The only fatal thing is to lose one’s temper and give it up. It is when we notice the dirt that God is most present to us: it is the very sign of His presence.–The Collected Letters of C. S. Lewis, Volume 2 (Cambridge University Press, 2004), 507; emphasis original

(HT: Dane Ortlund)


February 22, 2012

Here’s an article highlighting how our government has changed it’s view on children.

I once heard Frederica Mathewes-Green say that every child born after 1973 was a “survivor.” That was the year that Roe v. Wade declared “open season” on the contents of the womb. But it appears the license to hunt Bambi was not enough. Now the government is making sure you have a rifle.

The Cult of Amazon Prime. Here is a very interesting piece about Amazon Prime. The author thinks we’re all heading in Prime’s direction.

How you think about consumption, commerce and your personal time is radically different depending on if you’ve join the cult — yet.

And to be clear, Prime is a cult you will be joining.

Here’s some wisdom from the Puritan John Owen about temptation:

A temptation, then, in general is anything that, for any reason, exerts a force or influence to seduce and draw the mind and heart of man from the obedience which God requires of him to any kind of sin.

In particular, it is a temptation if it causes a man to sin, gives him opportunity to do so, or causes him to neglect his duty. Temptation may suggest evil to the heart, or draw out the evil that is already there. It is also a temptation to a man if something is by any means able to distract him from his communion with God, or the consistent universal obedience that is required of him.

To clarify, I am considering temptation not just as the active force of seduction to sin, but also the thing itself by which we are tempted. Whatever it is, within us or without us, that hinders us from duty or provides an occasion for sin, this should be considered temptation. It could be business, employment, the course of one’s life, company affections, nature, corrupt, purposes, relations, delights, reputation, esteem, position, abilities, gifts, etc,, that provide the opportunity to sin or neglect duty. These are true temptations just as much as the most violent solicitations of Satan or allurements of the world. Whoever does not realize this is on the brink of ruin. –John Owen (Temptation, Banner of Truth), pp. 10-11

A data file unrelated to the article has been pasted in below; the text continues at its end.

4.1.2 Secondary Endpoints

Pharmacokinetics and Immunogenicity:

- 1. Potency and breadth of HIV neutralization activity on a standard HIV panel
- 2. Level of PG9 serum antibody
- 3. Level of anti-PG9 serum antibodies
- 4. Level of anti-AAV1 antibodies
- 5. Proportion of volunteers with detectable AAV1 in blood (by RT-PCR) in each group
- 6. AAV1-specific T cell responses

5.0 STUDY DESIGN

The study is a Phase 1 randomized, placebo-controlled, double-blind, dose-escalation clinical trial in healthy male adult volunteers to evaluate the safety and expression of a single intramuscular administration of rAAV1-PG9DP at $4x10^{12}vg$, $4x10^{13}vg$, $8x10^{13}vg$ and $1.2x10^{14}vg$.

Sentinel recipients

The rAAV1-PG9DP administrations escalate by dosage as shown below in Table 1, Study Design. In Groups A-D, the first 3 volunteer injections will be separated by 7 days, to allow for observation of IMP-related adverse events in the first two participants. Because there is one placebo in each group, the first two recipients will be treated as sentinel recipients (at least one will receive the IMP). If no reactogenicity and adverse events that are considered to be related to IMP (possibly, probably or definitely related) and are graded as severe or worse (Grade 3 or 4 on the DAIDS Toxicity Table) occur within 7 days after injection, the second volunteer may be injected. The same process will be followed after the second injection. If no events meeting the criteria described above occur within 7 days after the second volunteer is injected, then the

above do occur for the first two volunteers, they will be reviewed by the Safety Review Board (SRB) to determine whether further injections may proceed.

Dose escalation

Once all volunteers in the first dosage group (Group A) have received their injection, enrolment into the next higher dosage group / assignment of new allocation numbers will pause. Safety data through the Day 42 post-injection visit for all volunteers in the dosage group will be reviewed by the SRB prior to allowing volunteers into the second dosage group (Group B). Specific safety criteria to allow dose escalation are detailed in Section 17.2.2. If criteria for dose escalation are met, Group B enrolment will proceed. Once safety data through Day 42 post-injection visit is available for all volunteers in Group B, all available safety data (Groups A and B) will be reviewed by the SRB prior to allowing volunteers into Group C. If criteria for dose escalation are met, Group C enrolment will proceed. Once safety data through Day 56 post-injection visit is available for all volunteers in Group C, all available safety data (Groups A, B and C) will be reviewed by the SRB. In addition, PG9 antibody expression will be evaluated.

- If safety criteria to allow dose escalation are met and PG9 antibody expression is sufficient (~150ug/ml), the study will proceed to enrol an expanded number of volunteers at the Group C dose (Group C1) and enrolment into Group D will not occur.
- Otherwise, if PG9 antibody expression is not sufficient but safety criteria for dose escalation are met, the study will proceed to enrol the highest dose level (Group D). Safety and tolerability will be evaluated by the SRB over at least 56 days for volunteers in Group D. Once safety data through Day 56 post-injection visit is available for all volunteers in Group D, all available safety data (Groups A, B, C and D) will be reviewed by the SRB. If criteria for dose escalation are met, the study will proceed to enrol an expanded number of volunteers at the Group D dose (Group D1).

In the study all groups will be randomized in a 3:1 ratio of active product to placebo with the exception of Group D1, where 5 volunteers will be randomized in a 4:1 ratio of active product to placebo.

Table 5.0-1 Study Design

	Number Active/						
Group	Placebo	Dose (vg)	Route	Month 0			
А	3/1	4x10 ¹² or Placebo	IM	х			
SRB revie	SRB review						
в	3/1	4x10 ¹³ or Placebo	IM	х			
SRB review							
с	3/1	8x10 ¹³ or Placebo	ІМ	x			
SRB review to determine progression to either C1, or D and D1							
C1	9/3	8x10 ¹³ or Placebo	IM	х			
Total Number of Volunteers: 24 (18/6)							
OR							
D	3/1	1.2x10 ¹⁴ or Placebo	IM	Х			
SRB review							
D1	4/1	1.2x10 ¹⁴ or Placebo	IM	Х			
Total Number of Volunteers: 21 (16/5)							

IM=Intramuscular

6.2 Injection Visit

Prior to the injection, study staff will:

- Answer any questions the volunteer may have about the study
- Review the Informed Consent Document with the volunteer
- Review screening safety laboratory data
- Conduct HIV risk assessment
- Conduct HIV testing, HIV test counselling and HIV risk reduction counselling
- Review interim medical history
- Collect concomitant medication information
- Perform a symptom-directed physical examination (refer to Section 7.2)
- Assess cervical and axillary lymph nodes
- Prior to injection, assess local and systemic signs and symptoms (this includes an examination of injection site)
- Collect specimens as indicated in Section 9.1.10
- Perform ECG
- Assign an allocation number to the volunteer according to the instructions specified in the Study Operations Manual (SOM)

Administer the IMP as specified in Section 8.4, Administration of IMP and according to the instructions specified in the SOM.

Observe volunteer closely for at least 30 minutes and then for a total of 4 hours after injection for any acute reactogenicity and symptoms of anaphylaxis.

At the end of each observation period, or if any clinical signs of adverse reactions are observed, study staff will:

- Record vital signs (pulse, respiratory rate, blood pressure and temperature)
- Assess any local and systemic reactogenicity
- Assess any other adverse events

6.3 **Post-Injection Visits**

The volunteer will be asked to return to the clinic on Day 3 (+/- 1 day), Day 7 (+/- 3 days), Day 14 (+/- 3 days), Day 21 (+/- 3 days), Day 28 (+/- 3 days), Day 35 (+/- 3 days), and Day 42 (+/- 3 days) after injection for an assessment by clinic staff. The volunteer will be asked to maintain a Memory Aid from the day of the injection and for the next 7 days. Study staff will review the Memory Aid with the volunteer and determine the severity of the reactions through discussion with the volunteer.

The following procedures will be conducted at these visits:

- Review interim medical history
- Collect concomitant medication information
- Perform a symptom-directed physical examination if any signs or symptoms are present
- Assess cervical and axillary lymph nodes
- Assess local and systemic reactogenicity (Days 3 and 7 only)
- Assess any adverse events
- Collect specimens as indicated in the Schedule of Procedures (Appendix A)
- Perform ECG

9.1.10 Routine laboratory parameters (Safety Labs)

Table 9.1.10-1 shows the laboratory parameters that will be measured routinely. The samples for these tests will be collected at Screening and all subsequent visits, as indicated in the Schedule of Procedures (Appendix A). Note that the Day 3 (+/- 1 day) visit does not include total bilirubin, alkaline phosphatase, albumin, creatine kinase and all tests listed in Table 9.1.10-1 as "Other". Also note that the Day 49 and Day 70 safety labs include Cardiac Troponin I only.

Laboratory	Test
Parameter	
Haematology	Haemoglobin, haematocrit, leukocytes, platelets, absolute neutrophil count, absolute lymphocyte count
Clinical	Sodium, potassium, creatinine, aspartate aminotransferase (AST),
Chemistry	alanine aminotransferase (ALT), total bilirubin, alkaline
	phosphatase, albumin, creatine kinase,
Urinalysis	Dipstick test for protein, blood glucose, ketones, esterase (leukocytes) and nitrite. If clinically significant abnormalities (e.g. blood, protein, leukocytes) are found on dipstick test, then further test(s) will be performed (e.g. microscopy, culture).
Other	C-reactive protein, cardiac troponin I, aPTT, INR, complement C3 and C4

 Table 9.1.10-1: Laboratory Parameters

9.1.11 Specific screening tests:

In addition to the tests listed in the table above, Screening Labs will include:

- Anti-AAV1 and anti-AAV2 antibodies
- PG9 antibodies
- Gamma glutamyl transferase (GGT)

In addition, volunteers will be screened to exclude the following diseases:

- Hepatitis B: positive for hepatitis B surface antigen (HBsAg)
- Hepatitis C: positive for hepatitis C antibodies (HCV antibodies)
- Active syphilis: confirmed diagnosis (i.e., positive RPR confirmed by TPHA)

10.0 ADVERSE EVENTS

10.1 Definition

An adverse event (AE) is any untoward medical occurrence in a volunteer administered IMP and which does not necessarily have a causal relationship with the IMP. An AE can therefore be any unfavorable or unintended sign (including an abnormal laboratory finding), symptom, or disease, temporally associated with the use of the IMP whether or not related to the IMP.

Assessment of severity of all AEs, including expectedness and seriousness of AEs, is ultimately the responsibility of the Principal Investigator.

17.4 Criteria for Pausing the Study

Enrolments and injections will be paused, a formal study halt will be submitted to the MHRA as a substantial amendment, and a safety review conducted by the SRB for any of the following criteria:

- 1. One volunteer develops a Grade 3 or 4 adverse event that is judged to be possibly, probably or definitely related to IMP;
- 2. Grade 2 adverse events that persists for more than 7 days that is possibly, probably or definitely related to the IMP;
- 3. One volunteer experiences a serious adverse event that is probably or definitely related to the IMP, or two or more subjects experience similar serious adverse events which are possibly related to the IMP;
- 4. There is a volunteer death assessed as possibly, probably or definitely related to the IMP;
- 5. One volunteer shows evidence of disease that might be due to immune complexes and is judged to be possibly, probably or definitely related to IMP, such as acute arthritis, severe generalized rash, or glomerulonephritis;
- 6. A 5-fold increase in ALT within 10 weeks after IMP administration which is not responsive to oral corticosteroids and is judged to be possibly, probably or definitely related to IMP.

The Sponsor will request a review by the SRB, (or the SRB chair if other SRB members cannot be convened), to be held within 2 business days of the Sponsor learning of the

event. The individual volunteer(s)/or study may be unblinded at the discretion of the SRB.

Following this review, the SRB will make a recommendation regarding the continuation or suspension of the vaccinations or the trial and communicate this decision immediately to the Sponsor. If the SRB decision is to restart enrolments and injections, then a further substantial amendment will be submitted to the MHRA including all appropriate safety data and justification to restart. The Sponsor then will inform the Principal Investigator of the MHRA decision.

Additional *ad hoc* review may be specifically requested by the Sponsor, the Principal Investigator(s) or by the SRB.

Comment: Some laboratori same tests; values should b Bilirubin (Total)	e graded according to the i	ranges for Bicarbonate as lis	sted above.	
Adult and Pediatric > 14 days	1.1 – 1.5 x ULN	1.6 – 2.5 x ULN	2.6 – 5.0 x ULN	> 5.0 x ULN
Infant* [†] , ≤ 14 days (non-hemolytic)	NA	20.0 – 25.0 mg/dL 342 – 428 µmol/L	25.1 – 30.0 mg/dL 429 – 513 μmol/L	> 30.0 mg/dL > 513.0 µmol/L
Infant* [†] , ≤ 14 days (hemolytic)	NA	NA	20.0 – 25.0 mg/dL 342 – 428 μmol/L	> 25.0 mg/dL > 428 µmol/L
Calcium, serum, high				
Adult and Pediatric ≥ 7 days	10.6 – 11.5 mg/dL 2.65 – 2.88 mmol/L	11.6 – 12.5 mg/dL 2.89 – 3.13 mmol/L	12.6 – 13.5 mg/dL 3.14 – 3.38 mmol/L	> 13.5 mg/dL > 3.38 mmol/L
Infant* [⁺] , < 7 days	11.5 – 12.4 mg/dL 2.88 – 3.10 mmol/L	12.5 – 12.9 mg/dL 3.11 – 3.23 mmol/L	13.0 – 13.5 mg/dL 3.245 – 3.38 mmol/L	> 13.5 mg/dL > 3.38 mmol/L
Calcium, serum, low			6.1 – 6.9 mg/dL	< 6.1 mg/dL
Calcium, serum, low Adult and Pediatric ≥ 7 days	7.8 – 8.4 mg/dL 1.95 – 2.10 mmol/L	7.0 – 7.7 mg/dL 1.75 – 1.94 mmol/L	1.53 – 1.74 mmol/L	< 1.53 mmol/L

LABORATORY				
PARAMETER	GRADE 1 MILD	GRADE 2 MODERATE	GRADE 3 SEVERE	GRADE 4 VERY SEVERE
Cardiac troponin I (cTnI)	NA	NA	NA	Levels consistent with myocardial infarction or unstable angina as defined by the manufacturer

(HT: Erik Raymond)

Luther On Spiritual Warfare

January 13, 2012

The following is from a letter written in July 1530 to Jerome Weller, a 31-year-old friend who had previously lived in the Luther home, tutored his children, and was now struggling with spiritual despair:

. . Excellent Jerome, You ought to rejoice in this temptation of the devil because it is a certain sign that God is propitious and merciful to you.

You say that the temptation is heavier than you can bear, and that you fear that it will so break and beat you down as to drive you to despair and blasphemy. I know this wile of the devil. If he cannot break a person with his first attack, he tries by persevering to wear him out and weaken him until the person falls and confesses himself beaten.

Whenever this temptation comes to you, avoid entering upon a disputation with the devil and do not allow yourself to dwell on those deadly thoughts, for to do so is nothing short of yielding to the devil and letting him have his way.

Try as hard as you can to despise those thoughts which are induced by the devil. In this sort of temptation and struggle, contempt is the best and easiest method of winning over the devil.

Laugh your adversary to scorn and ask who it is with whom you are talking.

By all means flee solitude, for the devil watches and lies in wait for you most of all when you are alone. This devil is conquered by mocking and despising him, not by resisting and arguing with him. . .

When the devil throws our sins up to us and declares we deserve death and hell, we ought to speak thus:

“I admit that I deserve death and hell.

What of it?

Does this mean that I shall be sentenced to eternal damnation?

By no means.

For I know One who suffered and made a satisfaction in my behalf.

His name is Jesus Christ, the Son of God.

Where he is, there I shall be also.”

Martin Luther

(HT: Justin Taylor)

“Never forget that when we are dealing with any pleasure in its healthy and normal and satisfying form, we are, in a sense, on the Enemy’s ground.  I know we have won many a soul through pleasure.  All the same, it is His invention, not ours.  He made the pleasures; all our research so far has not enabled us to produce one.  All we can do is to encourage the humans to take the pleasures which our Enemy has produced, at times, or in ways, or in degrees, which He has forbidden.  Hence we always try to work away from the natural condition of any pleasure to that in which it is least natural, least redolent of its Maker, and least pleasurable.  An ever increasing craving for an ever diminishing pleasure is the formula.”

C. S. Lewis, The Screwtape Letters (New York, 1996), Letter IX.

(HT: Ray Ortlund)